Waymond and Chase: The privilege and plight of the black student athlete

Alexis Tatum

The spring of 1990 was an eventful semester for Waymond Wesley. He found himself balancing two identities: one as a football player at UT and the other as a black man in Texas. 

That year during Round-Up, members of Phi Gamma Delta, or Fiji, sold shirts with a Sambo caricature — a racist cartoon that depicts black people with ape-like features — on top of Michael Jordan’s body to promote a basketball tournament. Along with the rest of his black teammates, Wesley, a junior defensive back, joined a protest against the fraternity.

“Some of those guys (Fiji members) were saying, ‘N—–s go home!’ and some of my teammates just went crazy,” Wesley said. “I’ll never forget it.”

This protest was special because it was led by Toni Luckett, the University’s first black student body president, and it included most of the Longhorn football team, many of whom were African-American. 

“I remember me and my teammates protesting,” Wesley said. “We were allowed to miss practice one day and actively march against these guys.”

The UT football locker room is one of the few places where black students are not the minority. This has been true since 1987, when Wesley started his football career at UT. While more than half of the football team was black, only about 3.7 percent of UT’s 48,000 students identified as black, according to UT’s 1990-91 Statistical Handbook. 

Despite facing blatant racism from events much like the 1990 protest, Wesley said he loved being at UT. He said he doesn’t recall much of his time at UT outside of being a football player, which he said marked some of the best times of his life. 

“I personally felt like royalty at UT,” Wesley said. “For me, as a football player, I felt like we had more privileges than others. We ate better. I mean, I remember eating steak literally in some form or fashion every day of my freshman year.”

Wesley said this royal treatment included private dining halls, tutors and dorm rooms. A Houston native and first-generation college graduate, Wesley said he indulged in the luxuries of Texas football even after he could no longer play due to an injury. 

“I didn’t want to come back home to the inner city parts of Houston,” Wesley said. “I reluctantly had to end my football career because of three surgeries on one knee. But my scholarship never changed and I was able to continue my degree.”

Outside of playing football, Wesley said he studied liberal arts and was a member of Gamma Phi Delta, a non-Greek black fraternity conceived on the 40 Acres. 

“I was a part of a fraternity that originated with some of my friends at UT and it’s now nationwide,” Wesley said. “It was kind of born out of a church group. That was my only involvement in the black community.”

Wesley said his student athlete status left him disconnected from the black community. 

“I couldn’t imagine going through school without that kind of support (from UT athletics),” Wesley said. “I imagine it would’ve been tough. I only ever saw that high-level treatment as an athlete.”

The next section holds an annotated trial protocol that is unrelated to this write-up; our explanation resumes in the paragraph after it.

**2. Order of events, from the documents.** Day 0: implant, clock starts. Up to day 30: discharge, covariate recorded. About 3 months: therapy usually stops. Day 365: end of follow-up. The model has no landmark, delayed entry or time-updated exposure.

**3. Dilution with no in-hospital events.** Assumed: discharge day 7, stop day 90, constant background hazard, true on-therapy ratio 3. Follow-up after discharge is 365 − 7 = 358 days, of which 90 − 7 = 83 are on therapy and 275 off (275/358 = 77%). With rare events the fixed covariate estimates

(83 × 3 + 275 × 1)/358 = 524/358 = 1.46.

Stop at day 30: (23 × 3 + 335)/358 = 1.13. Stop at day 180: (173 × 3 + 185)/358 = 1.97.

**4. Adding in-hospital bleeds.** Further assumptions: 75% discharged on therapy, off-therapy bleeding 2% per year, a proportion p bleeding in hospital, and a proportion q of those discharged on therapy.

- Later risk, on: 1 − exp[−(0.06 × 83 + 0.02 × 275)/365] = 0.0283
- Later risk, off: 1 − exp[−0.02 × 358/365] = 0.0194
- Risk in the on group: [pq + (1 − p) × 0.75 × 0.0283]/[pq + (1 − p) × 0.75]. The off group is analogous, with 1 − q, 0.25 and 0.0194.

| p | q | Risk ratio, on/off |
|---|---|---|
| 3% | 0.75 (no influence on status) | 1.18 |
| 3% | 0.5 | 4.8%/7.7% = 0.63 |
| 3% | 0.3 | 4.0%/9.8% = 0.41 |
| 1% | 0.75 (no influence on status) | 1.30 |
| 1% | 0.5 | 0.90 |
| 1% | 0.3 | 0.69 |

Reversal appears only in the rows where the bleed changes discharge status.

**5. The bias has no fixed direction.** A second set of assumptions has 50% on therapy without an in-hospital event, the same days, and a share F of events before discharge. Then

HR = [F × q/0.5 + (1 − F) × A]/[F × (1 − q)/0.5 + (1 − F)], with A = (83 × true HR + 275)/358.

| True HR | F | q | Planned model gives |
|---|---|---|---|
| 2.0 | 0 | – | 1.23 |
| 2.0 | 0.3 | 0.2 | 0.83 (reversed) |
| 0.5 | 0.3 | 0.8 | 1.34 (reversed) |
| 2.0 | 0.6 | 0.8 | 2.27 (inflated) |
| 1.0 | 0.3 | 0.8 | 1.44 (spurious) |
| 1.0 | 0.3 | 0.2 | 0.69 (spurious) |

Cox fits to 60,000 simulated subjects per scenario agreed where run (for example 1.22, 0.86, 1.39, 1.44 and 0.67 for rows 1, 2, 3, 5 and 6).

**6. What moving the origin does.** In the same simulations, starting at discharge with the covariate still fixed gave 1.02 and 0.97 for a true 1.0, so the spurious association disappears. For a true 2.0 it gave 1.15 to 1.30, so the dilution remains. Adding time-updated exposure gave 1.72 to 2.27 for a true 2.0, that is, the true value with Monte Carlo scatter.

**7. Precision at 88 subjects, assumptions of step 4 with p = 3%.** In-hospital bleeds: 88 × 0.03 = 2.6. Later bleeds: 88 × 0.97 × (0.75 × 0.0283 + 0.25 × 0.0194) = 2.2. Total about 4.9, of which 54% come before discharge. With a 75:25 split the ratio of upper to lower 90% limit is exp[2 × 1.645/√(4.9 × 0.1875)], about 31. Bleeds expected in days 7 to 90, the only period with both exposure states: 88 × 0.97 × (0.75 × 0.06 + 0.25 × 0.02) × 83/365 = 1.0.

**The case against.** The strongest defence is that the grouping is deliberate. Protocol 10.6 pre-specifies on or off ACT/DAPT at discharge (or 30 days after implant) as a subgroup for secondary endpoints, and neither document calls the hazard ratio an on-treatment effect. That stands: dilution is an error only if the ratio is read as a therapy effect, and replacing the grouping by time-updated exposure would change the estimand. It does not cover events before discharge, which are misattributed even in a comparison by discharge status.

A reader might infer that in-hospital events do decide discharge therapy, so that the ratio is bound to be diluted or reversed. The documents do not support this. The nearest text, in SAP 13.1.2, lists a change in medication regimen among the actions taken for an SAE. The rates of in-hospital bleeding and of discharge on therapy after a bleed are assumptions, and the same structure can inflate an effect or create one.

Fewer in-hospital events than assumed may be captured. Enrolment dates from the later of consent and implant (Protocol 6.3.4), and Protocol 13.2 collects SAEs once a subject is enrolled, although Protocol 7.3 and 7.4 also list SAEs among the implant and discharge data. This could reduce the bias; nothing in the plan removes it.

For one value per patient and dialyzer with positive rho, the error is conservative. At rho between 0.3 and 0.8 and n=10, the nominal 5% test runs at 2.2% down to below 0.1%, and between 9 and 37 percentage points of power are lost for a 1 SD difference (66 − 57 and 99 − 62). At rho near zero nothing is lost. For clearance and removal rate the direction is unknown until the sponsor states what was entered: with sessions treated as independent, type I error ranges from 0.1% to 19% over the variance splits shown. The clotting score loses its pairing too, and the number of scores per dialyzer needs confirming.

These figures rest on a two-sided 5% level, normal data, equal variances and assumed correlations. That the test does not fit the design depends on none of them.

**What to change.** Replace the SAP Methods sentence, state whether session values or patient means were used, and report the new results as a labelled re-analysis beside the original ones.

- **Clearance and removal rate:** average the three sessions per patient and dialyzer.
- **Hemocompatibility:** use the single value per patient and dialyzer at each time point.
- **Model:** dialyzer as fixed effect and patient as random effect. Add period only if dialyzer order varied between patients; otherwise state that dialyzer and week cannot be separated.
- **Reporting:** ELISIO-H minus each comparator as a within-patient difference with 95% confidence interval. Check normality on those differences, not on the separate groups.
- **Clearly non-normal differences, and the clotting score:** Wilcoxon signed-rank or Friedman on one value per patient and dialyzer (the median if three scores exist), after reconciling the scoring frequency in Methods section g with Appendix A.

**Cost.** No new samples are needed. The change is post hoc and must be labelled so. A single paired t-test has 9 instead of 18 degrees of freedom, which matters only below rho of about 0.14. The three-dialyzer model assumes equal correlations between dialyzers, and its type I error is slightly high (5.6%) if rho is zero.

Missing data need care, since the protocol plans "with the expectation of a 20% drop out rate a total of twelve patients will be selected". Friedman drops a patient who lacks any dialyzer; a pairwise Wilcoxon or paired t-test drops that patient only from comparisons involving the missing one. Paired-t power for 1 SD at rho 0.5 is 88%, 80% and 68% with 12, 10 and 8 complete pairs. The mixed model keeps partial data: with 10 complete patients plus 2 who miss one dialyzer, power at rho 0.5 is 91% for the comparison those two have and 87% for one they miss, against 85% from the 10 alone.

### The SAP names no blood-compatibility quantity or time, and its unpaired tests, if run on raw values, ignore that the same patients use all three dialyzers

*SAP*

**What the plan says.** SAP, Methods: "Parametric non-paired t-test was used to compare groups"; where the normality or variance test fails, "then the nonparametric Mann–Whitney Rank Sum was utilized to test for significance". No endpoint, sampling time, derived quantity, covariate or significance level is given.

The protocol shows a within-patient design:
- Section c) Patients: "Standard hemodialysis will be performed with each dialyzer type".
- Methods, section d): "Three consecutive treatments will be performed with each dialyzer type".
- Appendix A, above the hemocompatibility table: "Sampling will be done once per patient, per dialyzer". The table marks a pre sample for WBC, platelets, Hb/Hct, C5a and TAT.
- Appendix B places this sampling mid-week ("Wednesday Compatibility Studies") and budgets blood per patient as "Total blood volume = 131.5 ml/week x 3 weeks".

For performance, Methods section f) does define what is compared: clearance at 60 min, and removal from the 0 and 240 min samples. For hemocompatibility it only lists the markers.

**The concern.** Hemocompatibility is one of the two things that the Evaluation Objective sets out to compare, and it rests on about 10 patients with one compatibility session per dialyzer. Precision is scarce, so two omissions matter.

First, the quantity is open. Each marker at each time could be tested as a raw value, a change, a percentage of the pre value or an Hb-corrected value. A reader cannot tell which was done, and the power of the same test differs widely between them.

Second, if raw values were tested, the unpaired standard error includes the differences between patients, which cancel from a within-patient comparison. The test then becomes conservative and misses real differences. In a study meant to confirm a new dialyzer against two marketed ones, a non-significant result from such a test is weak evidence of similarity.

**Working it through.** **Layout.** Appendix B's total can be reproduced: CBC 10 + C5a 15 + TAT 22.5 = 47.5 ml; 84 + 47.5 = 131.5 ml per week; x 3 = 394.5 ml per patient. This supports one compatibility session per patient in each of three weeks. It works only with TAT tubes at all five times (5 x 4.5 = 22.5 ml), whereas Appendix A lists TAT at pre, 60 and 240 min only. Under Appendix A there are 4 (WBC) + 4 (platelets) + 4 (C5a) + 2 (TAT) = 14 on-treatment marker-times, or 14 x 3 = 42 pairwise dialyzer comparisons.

Chase Moore

Chase Moore, a junior defensive back on the current UT roster, said not much has changed in the last 30 years. 

“To me, all the things around me as a result of being on the football team are truly a blessing,” Moore said. “There’s way more good than bad.”

Moore said the “bad” is the lesser known side of being a black student athlete at a predominately white institution. No one is passing out shirts with Sambo’s head on Michael Jordan anymore, but the racial stereotype still exists for Moore. 

“I see these other people of different ethnicities, mostly white,” Moore said. “They look at me, see my skin and the orange backpack and they think, ‘He plays sports, so he’s only here for football or basketball.’” 

Moore said he sees this as an opportunity to prove them otherwise.

“I try to prove every stereotype they might have about black students or football players wrong,” Moore said. “So I sit in the front of all my classes, my hand is always up. I take it as a chance to represent my race.”

Like Wesley, Moore said it is difficult finding an identity outside of Texas football. 

“Once it starts, football kind of takes over,” Moore said. “I wake up every morning at 4:30 for workouts, then we get a break for class and we have practice later in the day. During season, I couldn’t even go to church because we had practice.” 

While he’s a part of the black community, Moore said he sometimes feels ostracized from other black students. Moore said some black students see black athletes as tokens who are disengaged from the black community. The Malcom X Lounge, for example, is a popular place for black students to hangout, and Moore said athletes feel unwelcome there.  

“It is intimidating walking into the (Malcolm) X Lounge,” Moore said. “Right off the bat, you’re being stereotyped and stared at. That kind of stuff is a reason that some of my teammates don’t feel comfortable coming into the X Lounge or coming around black students sometimes. We get that enough from the white people and everyone else.”

By removing all signs of Texas athletics from his appearance, Moore said he noticed a difference in the way peers interacted with him. 

“I’ll come to class wearing no football gear at all, dressed like a regular student and when I sit down, nobody will sit next to me,” Moore said. “It’s interesting. When I wear my UT stuff, I’m someone worth talking to. But when I’m not, I’m nothing
to them.”

Much like Wesley in 1987, Moore said he remains positive about his experience UT experience despite juggling multiple identities.

“When I came here, I didn’t have anything,” Moore said. “I’m grateful. As a student athlete, you face the privilege and the plight.”